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Topic Title: "Competence" required for portable appliance testing
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Created On: 01 April 2016 08:07 PM
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 01 April 2016 08:07 PM
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I am a volunteer at a steam museum, a charity run by volunteers and open to the public. We are currently restarting our portable appliance testing after the testing machine developed a fault and the previous volunteer left.

We are mostly professional engineers, many registered, in various disciplines, mostly retired and electrically competent but not electricians. We are purchasing a new machine (Seaward) as the old one will cost as much to repair and calibrate.

The person who has volunteered to do the testing is an aeronautical engineer by profession and has a good understanding of the theoretical side of PAT testing, e.g. legal requirements, risk analysis, types of equipment, types of testing, record keeping requirements, etc. However the regulations state that the person doing the testing should be "competent".

Can anyone advise as to what we would need to show if there was a need to demonstrate "competence"?

 01 April 2016 11:07 PM
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I suspect that the person to whom you refer is in practice competent to carry out PAT testing.
It might however be worth while for them to attend one of the courses that are offered, often known disparagingly as "half day wonders"
I have little faith in someone already competent actually gaining much from such a course, but they do provide a useful bit of paper for a**e covering and for satisfying insurance companies.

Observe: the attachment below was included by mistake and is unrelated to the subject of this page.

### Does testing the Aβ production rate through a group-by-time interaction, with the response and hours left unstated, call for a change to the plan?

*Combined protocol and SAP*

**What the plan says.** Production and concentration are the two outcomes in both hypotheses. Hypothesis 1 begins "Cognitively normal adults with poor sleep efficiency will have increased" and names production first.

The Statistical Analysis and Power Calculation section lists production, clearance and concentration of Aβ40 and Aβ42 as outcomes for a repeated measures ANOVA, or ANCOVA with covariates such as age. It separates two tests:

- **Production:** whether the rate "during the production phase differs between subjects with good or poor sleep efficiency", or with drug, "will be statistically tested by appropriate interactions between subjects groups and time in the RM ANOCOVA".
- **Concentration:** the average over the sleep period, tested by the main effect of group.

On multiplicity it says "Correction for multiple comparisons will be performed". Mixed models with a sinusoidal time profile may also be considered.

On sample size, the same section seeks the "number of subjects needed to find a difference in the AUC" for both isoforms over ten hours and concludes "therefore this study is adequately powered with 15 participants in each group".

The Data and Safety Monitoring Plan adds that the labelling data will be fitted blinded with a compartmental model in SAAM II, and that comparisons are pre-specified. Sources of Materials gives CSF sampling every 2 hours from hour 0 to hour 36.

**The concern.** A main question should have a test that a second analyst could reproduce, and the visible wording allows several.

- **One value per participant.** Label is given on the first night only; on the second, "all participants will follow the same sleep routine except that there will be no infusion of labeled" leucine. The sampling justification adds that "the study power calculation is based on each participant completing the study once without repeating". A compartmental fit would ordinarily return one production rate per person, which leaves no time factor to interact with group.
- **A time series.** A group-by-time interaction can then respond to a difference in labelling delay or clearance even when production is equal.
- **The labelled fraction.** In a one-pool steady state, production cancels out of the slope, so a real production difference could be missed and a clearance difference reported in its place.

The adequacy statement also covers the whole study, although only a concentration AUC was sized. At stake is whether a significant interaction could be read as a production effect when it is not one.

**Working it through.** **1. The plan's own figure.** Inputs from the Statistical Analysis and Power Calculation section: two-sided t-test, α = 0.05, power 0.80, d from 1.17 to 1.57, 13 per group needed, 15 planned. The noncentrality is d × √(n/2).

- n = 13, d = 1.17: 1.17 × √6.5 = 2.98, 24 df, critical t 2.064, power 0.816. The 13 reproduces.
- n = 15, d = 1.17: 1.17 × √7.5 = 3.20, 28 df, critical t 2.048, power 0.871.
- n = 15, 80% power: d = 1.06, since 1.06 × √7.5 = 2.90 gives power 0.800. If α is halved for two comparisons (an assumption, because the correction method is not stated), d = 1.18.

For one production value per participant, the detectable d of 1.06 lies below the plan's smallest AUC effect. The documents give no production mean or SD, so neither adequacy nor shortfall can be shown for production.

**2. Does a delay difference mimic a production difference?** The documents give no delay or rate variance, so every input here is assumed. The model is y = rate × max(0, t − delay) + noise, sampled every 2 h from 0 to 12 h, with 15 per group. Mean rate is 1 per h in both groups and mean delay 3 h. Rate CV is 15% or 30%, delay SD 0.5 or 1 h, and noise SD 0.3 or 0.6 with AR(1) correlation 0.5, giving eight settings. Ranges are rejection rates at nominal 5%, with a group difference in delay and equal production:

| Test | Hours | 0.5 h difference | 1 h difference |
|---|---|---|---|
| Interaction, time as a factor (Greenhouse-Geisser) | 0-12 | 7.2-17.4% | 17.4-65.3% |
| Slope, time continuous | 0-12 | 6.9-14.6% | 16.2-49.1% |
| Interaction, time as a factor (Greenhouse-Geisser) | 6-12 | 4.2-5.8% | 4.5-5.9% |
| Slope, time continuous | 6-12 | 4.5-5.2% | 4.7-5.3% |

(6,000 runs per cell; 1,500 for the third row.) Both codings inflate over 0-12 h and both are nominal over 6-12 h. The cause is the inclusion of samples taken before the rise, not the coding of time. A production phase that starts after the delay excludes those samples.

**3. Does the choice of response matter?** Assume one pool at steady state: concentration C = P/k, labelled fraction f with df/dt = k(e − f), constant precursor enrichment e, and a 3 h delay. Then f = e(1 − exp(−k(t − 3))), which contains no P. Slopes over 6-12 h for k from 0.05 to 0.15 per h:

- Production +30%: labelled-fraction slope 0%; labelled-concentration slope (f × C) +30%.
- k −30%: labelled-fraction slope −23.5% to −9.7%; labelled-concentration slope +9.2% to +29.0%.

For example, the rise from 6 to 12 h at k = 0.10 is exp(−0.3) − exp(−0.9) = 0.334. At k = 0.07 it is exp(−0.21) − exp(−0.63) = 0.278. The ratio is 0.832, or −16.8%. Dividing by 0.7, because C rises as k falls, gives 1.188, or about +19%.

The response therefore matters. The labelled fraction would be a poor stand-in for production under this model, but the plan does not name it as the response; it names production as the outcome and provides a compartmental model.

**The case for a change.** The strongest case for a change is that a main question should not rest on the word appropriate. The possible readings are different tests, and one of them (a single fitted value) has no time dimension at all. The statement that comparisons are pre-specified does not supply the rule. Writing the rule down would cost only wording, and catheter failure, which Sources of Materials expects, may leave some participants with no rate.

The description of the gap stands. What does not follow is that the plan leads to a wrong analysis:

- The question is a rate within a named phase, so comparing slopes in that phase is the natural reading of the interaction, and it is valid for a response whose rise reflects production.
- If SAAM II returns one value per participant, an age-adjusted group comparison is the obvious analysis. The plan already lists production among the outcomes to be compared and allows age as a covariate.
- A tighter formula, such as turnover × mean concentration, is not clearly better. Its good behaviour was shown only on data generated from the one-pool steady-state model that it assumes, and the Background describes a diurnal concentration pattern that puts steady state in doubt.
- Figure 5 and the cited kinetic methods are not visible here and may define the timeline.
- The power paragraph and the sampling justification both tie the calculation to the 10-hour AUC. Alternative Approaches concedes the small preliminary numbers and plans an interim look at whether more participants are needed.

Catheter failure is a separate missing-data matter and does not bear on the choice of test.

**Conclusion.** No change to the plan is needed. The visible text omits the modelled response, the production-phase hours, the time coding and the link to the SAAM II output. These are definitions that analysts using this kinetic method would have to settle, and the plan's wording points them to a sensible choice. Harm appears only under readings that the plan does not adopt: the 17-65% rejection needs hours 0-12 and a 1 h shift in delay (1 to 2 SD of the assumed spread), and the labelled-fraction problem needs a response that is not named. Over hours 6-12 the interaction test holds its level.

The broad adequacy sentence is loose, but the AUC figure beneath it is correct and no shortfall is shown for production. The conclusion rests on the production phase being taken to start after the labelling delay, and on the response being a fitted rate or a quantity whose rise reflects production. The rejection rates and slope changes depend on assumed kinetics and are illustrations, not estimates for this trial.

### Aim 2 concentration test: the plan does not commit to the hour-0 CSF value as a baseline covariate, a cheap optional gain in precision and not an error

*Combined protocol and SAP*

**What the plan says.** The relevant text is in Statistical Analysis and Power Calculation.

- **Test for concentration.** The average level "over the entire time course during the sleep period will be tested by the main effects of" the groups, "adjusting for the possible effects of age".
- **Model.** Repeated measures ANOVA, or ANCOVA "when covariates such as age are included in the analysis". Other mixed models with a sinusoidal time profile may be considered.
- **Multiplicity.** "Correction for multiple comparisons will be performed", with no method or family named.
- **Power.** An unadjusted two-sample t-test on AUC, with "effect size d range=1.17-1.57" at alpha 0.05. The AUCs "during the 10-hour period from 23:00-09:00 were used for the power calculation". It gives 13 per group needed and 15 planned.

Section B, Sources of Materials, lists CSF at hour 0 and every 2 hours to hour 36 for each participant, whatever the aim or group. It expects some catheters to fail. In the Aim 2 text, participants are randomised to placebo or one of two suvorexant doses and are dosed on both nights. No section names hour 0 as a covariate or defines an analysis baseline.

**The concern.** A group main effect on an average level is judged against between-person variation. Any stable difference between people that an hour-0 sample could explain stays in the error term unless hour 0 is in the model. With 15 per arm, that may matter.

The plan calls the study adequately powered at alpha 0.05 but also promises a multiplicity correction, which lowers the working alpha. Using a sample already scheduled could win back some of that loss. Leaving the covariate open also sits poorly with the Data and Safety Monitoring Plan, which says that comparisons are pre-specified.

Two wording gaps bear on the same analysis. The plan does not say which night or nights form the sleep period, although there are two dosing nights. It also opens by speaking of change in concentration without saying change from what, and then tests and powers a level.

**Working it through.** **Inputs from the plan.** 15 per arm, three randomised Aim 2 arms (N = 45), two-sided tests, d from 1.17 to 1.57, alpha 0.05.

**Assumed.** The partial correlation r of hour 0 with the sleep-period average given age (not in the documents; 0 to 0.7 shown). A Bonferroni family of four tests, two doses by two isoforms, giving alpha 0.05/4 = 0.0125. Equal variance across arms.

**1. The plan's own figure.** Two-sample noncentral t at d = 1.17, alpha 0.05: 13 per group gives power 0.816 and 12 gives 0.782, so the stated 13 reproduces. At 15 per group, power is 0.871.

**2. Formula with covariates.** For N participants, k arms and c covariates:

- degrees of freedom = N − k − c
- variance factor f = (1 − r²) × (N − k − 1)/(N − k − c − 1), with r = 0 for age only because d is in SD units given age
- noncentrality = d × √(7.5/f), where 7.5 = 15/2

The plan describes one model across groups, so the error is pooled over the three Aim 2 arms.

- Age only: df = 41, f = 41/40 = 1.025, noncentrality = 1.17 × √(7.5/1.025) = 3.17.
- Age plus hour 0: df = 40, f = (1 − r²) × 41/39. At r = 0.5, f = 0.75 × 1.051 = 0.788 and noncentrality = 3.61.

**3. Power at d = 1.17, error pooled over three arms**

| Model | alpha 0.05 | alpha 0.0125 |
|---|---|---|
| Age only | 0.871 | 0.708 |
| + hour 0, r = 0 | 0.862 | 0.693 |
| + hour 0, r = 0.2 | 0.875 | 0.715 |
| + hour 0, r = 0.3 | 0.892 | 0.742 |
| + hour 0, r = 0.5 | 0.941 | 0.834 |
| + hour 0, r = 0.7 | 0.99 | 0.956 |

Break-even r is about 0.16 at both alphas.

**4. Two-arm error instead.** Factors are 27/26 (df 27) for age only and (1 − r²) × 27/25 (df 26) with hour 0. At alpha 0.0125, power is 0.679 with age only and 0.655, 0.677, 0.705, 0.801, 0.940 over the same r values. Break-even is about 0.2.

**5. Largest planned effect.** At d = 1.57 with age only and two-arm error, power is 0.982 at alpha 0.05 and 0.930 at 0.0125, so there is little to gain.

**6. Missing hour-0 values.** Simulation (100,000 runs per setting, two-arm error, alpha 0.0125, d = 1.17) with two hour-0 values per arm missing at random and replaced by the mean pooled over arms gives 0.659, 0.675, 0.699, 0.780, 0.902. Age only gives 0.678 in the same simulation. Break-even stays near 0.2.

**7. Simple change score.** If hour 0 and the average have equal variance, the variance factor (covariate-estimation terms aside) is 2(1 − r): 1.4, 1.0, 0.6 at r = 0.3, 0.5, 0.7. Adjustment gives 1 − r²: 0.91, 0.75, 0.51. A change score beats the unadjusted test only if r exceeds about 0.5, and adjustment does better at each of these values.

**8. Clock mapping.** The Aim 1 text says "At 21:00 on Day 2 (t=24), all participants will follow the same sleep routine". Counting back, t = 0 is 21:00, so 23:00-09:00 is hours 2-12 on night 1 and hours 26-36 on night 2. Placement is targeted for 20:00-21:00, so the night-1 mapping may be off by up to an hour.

05 April 2016 08:47 AM
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I am a tutor on the City And Guilds 2377 which has the objective of accrediting competence for those undertaking the practical element of PAT. At my insistence the centre offers the course over two days as I was keen to avoid the half day wonder label that Broadage refers to. It sounds from your description of the volunteer that he could take the chalk from me!


Lyle Dunn
 05 April 2016 10:15 AM
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You may find it useful to review the PAT required, the frequency etc. as these should be based on the previous incidence of problems or faults found. There is no sensible requirement for it to be yearly, in cases of roughly treated equipment it may be much more frequent, and if no faults have ever been identified then a much longer period is indicated. Most of the people carrying out PAT have no concept of the job, which is mainly one of inspection (which they fail at very badly), and the machine tests are just QA on the connections and cable in case of undisclosed faults, which are rare. I expect that Lyle needs two days to teach very basic electricity to the students, a little guided practice on a few appliances is sufficient for anyone with basic knowledge. I'm afraid I would consider such a training certificate as no proof that the job was actually competent, to make money these people try to do 30 - 40 items an hour, which means no inspection!



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